Root Rot Guide – Causes, Symptoms and Prevention

Last Updated on August 16, 2022 by Real Men Sow

Root rot doesn’t necessarily mean your plant will die. You can revive a plant; it is possible! It is essential to act quickly when you notice any signs of distress. Let this root rot guide help you. You need to know what to do if root rot is suspected. We want to see the cause of root rot before we can treat it. We’ll first identify the problem, and then we’ll treat it. Then, we will learn how to prevent it.

Root Rot Guide – What Causes It?

Root Rot is a condition in which a plant’s soil has been exposed to moisture, allowing harmful fungi to flourish. Roots require air to function correctly. The roots turn brown because they haven’t been exposed to oxygen for long periods. Because it is harder to control moisture and water, potted houseplants are more susceptible to root rot. Root rot can also occur due to other factors. However, most root rot problems are caused by excessive watering. We’ll now discuss how to deal with root rot caused by too much moisture.

You will first need to ensure that your plant’s roots are not rotting. Identifying and eliminating any other potential problems is essential before determining the best treatment for your plant.

Root Rot Guide – What are the Signs and Symptoms?

You may notice the following signs to help you determine if root rot is the problem.

Leaf Change

It’s normal for older leaves to change colour and fall. So look closely at the newer leaves. It could be a sign of dying roots if you see browning, yellowing or dying leaves. Wilting leaves accompanied by wet soil are a sign of root rot.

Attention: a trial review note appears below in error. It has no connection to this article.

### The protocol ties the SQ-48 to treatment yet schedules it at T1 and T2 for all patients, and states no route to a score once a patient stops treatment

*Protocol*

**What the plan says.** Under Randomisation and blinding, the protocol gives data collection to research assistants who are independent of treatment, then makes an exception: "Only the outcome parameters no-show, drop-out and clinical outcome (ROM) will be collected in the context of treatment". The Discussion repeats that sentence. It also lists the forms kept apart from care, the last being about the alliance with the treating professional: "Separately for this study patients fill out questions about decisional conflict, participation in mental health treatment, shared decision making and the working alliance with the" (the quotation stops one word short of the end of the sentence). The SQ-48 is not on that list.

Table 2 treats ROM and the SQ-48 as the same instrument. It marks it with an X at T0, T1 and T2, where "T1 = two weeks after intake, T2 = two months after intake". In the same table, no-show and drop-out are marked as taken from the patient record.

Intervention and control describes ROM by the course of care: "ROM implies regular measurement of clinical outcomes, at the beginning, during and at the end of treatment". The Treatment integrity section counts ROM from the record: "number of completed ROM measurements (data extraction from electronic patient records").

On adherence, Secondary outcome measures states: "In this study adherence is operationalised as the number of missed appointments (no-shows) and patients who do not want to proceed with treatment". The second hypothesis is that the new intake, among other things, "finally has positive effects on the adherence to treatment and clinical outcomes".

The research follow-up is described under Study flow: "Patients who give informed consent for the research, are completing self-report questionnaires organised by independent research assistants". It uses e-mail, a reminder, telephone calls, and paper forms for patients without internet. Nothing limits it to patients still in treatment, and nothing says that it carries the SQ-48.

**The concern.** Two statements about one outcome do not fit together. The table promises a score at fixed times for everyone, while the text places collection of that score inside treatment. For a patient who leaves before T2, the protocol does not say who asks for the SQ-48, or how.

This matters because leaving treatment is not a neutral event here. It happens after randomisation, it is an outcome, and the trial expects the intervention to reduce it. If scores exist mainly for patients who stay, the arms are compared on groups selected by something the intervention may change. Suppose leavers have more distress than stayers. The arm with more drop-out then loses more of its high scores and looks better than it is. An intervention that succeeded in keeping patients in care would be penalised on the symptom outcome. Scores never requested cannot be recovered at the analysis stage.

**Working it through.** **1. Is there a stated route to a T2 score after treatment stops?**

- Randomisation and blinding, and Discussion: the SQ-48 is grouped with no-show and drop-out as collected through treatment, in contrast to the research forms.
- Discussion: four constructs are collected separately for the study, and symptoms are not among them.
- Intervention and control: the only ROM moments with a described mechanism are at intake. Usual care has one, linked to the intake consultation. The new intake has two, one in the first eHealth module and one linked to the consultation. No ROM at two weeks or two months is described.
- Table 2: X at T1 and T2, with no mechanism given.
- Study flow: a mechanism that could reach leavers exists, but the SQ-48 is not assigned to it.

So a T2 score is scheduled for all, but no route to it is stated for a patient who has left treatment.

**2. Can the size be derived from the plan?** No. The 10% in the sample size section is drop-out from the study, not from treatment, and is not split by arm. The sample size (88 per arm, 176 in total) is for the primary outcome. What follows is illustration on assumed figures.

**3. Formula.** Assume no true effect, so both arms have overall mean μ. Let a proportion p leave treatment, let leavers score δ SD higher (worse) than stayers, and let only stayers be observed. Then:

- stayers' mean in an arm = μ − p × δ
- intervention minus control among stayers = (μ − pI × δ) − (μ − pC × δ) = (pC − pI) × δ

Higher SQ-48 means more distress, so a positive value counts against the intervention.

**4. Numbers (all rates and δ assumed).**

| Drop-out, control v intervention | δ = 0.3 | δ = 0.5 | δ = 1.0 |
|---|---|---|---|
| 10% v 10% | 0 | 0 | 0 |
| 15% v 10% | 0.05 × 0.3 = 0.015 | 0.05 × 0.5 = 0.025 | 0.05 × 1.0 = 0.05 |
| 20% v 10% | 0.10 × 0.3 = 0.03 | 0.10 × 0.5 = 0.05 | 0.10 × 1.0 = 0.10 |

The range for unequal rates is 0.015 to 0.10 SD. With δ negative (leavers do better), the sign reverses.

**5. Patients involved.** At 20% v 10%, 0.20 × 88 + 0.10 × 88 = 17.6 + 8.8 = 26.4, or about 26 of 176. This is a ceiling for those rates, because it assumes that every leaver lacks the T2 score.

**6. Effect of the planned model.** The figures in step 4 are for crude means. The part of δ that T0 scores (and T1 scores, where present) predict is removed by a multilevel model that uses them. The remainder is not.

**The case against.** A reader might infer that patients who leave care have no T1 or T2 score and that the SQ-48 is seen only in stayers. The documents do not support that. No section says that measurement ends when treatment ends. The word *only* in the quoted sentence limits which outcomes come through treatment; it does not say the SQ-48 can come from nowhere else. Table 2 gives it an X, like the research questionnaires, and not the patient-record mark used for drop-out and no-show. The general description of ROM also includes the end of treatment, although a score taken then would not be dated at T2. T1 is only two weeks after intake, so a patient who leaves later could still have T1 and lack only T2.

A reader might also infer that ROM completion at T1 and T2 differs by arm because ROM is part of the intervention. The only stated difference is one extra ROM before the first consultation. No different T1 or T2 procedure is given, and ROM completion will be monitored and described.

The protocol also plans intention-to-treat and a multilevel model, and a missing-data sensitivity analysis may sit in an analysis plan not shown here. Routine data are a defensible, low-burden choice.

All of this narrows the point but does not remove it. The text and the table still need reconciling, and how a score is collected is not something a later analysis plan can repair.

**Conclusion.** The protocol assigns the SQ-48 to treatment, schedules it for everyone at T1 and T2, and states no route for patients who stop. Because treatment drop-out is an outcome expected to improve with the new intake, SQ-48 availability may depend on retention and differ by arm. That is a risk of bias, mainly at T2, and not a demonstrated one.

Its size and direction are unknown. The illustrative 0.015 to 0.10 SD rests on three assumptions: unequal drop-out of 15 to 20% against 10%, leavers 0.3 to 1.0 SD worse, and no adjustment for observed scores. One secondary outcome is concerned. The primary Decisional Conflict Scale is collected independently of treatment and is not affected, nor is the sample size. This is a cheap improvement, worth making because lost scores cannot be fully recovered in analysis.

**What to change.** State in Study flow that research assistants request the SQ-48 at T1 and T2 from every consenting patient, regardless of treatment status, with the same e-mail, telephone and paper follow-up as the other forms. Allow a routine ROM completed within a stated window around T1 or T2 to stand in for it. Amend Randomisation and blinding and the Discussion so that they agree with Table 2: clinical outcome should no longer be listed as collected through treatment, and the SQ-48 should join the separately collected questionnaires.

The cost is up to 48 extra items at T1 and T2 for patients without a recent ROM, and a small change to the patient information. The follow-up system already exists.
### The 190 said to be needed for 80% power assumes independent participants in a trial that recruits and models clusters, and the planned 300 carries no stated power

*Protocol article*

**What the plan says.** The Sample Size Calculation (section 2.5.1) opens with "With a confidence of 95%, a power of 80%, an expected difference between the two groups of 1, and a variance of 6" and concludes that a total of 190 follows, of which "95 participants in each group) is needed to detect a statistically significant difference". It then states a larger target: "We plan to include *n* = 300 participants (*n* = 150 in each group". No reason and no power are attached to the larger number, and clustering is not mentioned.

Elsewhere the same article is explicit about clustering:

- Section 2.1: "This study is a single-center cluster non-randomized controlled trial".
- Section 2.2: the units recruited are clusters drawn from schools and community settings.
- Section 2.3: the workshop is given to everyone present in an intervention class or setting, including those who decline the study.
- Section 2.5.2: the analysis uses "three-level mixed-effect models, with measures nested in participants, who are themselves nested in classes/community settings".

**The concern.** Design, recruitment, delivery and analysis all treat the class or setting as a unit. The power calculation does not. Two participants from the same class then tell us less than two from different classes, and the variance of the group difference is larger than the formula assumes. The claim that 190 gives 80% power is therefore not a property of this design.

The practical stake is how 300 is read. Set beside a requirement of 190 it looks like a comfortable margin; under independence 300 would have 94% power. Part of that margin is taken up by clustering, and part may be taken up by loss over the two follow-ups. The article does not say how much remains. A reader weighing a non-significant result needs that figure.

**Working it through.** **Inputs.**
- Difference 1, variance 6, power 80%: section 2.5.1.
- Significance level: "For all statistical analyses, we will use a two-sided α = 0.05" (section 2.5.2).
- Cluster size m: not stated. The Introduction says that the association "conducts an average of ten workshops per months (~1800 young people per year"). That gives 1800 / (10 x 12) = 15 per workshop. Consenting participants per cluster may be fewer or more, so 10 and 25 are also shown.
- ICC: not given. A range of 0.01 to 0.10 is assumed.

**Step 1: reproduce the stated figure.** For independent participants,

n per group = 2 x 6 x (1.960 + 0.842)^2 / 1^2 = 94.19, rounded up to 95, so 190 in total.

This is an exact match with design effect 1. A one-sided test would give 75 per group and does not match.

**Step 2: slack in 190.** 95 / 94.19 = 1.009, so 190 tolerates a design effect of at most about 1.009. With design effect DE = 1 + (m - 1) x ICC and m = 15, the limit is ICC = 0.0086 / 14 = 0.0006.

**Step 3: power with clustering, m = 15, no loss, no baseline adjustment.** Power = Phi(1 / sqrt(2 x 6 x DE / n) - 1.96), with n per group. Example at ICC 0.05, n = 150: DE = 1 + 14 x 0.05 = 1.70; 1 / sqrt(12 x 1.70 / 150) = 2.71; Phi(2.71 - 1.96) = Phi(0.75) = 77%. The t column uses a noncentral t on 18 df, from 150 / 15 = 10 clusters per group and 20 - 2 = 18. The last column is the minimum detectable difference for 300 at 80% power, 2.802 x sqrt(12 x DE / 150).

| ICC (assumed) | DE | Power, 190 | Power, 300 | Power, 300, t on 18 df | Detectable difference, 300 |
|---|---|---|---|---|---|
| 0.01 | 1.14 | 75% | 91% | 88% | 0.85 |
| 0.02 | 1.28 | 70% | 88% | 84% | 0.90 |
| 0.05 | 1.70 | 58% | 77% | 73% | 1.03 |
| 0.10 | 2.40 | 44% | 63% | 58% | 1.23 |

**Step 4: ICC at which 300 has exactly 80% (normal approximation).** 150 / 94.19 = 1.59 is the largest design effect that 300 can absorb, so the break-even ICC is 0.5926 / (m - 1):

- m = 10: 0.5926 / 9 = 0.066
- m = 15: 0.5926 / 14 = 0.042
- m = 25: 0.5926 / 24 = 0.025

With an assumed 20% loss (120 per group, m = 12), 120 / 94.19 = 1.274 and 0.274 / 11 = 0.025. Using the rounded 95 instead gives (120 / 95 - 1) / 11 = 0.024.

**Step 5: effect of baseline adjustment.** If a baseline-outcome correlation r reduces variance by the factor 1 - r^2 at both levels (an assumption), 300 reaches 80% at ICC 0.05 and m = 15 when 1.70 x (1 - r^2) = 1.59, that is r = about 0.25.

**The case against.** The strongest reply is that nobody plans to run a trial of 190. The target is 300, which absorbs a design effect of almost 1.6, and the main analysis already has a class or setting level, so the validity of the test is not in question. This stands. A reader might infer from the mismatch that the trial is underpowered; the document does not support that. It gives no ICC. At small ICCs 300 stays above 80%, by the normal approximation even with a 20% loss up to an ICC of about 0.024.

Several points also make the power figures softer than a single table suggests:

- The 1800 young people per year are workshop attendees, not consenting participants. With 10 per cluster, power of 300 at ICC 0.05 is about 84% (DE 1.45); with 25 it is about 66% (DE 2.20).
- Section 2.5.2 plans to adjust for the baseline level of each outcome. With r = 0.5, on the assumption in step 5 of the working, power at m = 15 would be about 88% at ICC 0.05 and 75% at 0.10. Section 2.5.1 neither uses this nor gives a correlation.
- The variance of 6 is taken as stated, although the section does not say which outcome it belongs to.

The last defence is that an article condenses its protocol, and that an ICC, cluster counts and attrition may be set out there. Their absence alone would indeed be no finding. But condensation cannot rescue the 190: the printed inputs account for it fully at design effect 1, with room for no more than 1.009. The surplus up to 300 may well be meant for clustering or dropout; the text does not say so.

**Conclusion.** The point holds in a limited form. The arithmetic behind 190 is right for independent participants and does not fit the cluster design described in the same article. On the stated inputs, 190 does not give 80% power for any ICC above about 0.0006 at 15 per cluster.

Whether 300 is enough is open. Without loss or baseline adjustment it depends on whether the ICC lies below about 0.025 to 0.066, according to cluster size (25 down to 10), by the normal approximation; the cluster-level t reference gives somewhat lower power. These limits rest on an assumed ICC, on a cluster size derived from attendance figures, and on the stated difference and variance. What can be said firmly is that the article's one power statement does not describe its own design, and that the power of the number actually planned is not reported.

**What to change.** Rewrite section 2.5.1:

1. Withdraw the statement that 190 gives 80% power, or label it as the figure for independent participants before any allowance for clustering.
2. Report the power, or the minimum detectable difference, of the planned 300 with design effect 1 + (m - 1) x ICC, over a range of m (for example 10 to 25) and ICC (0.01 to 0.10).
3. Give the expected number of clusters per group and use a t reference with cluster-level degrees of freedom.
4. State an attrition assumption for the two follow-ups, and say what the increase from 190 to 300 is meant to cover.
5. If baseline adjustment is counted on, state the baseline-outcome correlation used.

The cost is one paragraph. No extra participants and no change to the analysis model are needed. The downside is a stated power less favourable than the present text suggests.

Standing Water

Pay attention to the saucer of the pot. If water remains in the bottom, it means too much water was applied at one point. This could indicate that your roots and soil have been soaked. Standing water is not a good idea as soil and roots can become waterlogged if they are allowed to soak for a prolonged period.

Root System Issues

Next, take the plant out of its pot and inspect the roots at the bottom. This is where they have been exposed to the most water. You should inspect the roots for signs of rot, such as dark brown roots, soft texture, spongy roots or fuzzy mouldy material covering the bases. These are signs that your roots may be damaged.

Root Rot Guide – How to Save Your Plants

Normal, healthy plants should have strong roots and light colours (usually beige, green or tan). The soil must be well hydrated, and the leaves should be in good shape. Once you have determined that root rot is the problem, it is time to create a treatment plan. 

1. Allow soil to dry out.

If you notice that the soil is dry or has some leaf change, but aren’t sure whether it’s root rot yet, let it air out. Allow the soil to dry for 3-5 days. This method can sometimes work even if the plant isn’t suffering from any damage. It is important to allow the soil to dry as plant roots require air for survival. If your plant has roots that are severely decayed, you should immediately move on to the next steps. It’s probably too late for the soil to dry out.